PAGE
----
Fig. 6   Typical bed and water surface profile for 'long pit'.

For the sake of clarity, the bottom bed profile has been taken as a reference line for all simulations. In the case of a long pit, there are two distinct processes: (1) the erosion of the upstream portion, where the bottom profile tends to be linear, and (2) the erosion of the downstream portion, where the disturbance is traveling downstream.

Effect of river slope

Typical bed-profile evolution at increasing slope is depicted in Fig. 7.

Fig. 7.   Typical bed-profile evolution at increasing slope
(a) 0.00010 m/m, (b) 0.00025 m/m, (c) 0.00050 m/m.

Figure 8 contains the curves concerning the initial rate of erosion calculated at the upstream nickpoint vs slope.

Fig. 8   Initial rate of erosion at the upstream nickpoint vs slope.

Figure 8 shows that increasing river slope increases the initial erosion rate that takes place at the upstream nickpoint.

Effect of increasing discharge

The effect of increasing pit discharge is depicted in Fig. 9, where the time-history profile evolution at the same time steps is reported.

Fig. 9   Bed profile evolution at increasing discharge:
(a) 1.25 m2/s, (b) 2.50 m2/s, (c) 5.00 m2/s, (d) 10.00 m2/s.

Figure 10 contains the curves concerning the initial rate of erosion calculated at the upstream nickpoint vs discharge.

Fig. 10   Initial rate of erosion at the upstream nickpoint vs discharge.

Figure 10 shows that increased discharge reduces the initial rate of erosion that takes place at the upstream nickpoint.

Effect of pit depth

The effect of increasing pit depth is depicted in Fig. 11, where the time history of profile evolution at the same time step is reported.

Fig. 11   Bed-profile evolution at increasing depth: (a) D = 1 m, (b) D = 2 m.

Figure 12 contains the curves concerning the initial rate of erosion calculated at the upstream nickpoint vs. pit depth.

Fig. 12   Initial rate of erosion at the upstream nickpoint vs depth.

Figure 12 shows that above a certain value, the increase in pit depth does not affect the initial rate of erosion that takes place at the upstream nickpoint.

Effect of pit length

The effect of increasing pit length is depicted in Fig. 13, where the time history of profile evolution at the same time step is reported.

Fig. 13   Bed-profile evolution at increasing length: (a) L=1000 m, (b) L=2500 m.

Figure 13 shows that increasing length at constant discharge leads to increasing upstream erosion.

Fig. 14   Initial rate of erosion at the upstream nickpoint vs pit length.

Figure 14 shows that above a certain value, the increase in pit length does not affect the initial rate of the erosion that takes place at the upstream nickpoint.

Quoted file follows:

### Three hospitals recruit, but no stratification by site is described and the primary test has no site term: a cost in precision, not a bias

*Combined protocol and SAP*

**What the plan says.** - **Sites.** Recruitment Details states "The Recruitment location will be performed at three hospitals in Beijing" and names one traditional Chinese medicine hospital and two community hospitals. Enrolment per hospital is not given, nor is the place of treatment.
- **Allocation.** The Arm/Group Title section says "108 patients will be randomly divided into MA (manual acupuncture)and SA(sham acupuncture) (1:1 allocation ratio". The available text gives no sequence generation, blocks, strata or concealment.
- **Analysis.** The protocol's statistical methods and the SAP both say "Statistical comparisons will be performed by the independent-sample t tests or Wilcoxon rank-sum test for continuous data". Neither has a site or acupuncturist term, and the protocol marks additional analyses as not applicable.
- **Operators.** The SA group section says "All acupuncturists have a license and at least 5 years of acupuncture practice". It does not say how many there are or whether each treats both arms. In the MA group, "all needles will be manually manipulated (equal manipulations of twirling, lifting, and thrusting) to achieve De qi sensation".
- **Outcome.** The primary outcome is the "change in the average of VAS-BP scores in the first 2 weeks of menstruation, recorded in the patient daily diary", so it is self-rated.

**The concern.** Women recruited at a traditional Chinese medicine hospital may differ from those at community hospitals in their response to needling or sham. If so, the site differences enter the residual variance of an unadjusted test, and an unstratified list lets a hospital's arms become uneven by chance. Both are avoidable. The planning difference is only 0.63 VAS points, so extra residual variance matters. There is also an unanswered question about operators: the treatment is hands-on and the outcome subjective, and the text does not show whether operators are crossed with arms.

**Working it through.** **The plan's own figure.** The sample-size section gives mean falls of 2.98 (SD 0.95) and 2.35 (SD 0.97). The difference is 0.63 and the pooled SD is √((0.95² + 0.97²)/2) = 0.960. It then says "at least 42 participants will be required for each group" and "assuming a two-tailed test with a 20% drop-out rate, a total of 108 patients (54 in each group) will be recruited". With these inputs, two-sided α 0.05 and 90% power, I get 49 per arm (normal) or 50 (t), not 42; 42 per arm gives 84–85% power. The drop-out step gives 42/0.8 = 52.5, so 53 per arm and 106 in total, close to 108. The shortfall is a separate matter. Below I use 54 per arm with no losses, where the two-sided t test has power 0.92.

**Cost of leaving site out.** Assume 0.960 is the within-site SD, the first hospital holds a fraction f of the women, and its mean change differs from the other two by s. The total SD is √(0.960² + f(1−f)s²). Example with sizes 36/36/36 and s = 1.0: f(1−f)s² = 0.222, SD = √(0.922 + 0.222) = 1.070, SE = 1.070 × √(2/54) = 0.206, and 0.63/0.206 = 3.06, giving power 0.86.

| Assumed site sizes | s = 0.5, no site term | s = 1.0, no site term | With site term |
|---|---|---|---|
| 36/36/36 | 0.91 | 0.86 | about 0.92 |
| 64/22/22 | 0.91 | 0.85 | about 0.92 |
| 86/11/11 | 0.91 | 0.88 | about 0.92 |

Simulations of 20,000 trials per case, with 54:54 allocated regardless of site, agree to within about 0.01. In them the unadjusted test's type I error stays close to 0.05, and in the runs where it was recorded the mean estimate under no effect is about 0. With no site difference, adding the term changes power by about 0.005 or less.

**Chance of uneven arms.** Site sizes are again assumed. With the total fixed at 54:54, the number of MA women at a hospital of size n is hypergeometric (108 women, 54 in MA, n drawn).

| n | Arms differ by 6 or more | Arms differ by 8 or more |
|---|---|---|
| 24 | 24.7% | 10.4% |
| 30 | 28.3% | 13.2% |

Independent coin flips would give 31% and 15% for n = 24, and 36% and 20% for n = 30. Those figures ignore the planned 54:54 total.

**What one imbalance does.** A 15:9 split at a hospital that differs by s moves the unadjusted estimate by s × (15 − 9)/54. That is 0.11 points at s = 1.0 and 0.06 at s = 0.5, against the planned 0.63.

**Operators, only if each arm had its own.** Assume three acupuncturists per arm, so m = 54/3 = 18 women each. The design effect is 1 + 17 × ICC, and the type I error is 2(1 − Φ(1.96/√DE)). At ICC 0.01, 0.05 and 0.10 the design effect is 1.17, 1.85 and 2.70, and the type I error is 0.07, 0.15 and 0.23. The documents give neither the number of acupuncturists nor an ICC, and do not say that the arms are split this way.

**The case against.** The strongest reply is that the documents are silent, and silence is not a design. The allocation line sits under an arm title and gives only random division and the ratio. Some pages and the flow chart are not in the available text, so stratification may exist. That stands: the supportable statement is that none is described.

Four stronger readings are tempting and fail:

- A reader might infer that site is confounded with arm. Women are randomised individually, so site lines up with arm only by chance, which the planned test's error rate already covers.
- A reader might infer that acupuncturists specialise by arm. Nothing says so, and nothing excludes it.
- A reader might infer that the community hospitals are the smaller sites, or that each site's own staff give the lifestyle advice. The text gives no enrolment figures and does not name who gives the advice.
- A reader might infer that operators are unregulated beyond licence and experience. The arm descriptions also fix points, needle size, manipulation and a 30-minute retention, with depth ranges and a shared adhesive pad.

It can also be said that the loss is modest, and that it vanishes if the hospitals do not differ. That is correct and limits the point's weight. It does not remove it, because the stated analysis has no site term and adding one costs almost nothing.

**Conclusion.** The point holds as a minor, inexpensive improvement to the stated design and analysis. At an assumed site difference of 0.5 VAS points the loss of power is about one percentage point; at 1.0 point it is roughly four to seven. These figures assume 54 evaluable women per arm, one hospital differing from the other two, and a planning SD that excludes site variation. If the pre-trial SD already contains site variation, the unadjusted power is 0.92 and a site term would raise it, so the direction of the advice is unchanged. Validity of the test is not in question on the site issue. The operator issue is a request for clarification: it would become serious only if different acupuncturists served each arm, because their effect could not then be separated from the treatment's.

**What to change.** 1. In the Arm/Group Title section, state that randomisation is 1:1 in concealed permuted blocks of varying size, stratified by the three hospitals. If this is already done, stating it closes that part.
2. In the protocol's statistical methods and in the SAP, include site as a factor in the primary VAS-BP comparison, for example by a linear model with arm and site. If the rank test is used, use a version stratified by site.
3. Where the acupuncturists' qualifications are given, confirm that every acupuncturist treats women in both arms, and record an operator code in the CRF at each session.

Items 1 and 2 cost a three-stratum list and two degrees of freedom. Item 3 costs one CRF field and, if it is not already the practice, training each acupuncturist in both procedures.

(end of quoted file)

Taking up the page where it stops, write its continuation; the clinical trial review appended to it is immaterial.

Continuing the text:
Effect of stream power

It may be concluded that in most cases, the depth and length do not substantially influence the erosion process that is taking place upstream. In Fig. 15, the average celerity of the upstream disturbance is plotted vs stream power (SQ). The latter parameter correlates very well with the average celerity.

Fig. 15   Initial rate of erosion at the upstream nickpoint vs stream power.


The analysis reported herein confirms that there are two effects governing borrow pit evolution. The primary effect is downstream in subcritical flow. This effect consists on the propagation of the disturbance at a certain celerity, while undergoing a certain amount of attenuation (dissipation). A secondary effect, which is a function of the stream power, is the erosion of the nick point and apparent subsequent upstream travel. This effect, while secondary, may in some cases be important enough to warrant careful consideration.

A quantitative criterion for classifying mining pits as 'short', which exclusively migrate downstream, or "long", which can also affect an upstream reach of a river has been formulated. Unlike depth and length of the pit, bed slope and discharge are likely to vary widely; therefore, they are most important in riverbed evolution following sand and gravel mining.

In real situations, a certain amount of upstream erosion may be expected in most cases. This is particularly true for gravel extraction taking place in steeper rivers. Lower discharges tend to make the pit "long" and, therefore, may cause greater upstream erosion. The analysis developed herein may help interpret empirical data and identify the data collection program required to predict the evolution of an alluvial riverbed following sand and gravel mining.


Prof. Bovolin's visit to San Diego State University in the summer of 2008 was made possible by a grant from Centro interUuniversitario Grandi RIschi (CUGRI), Salerno, Italy.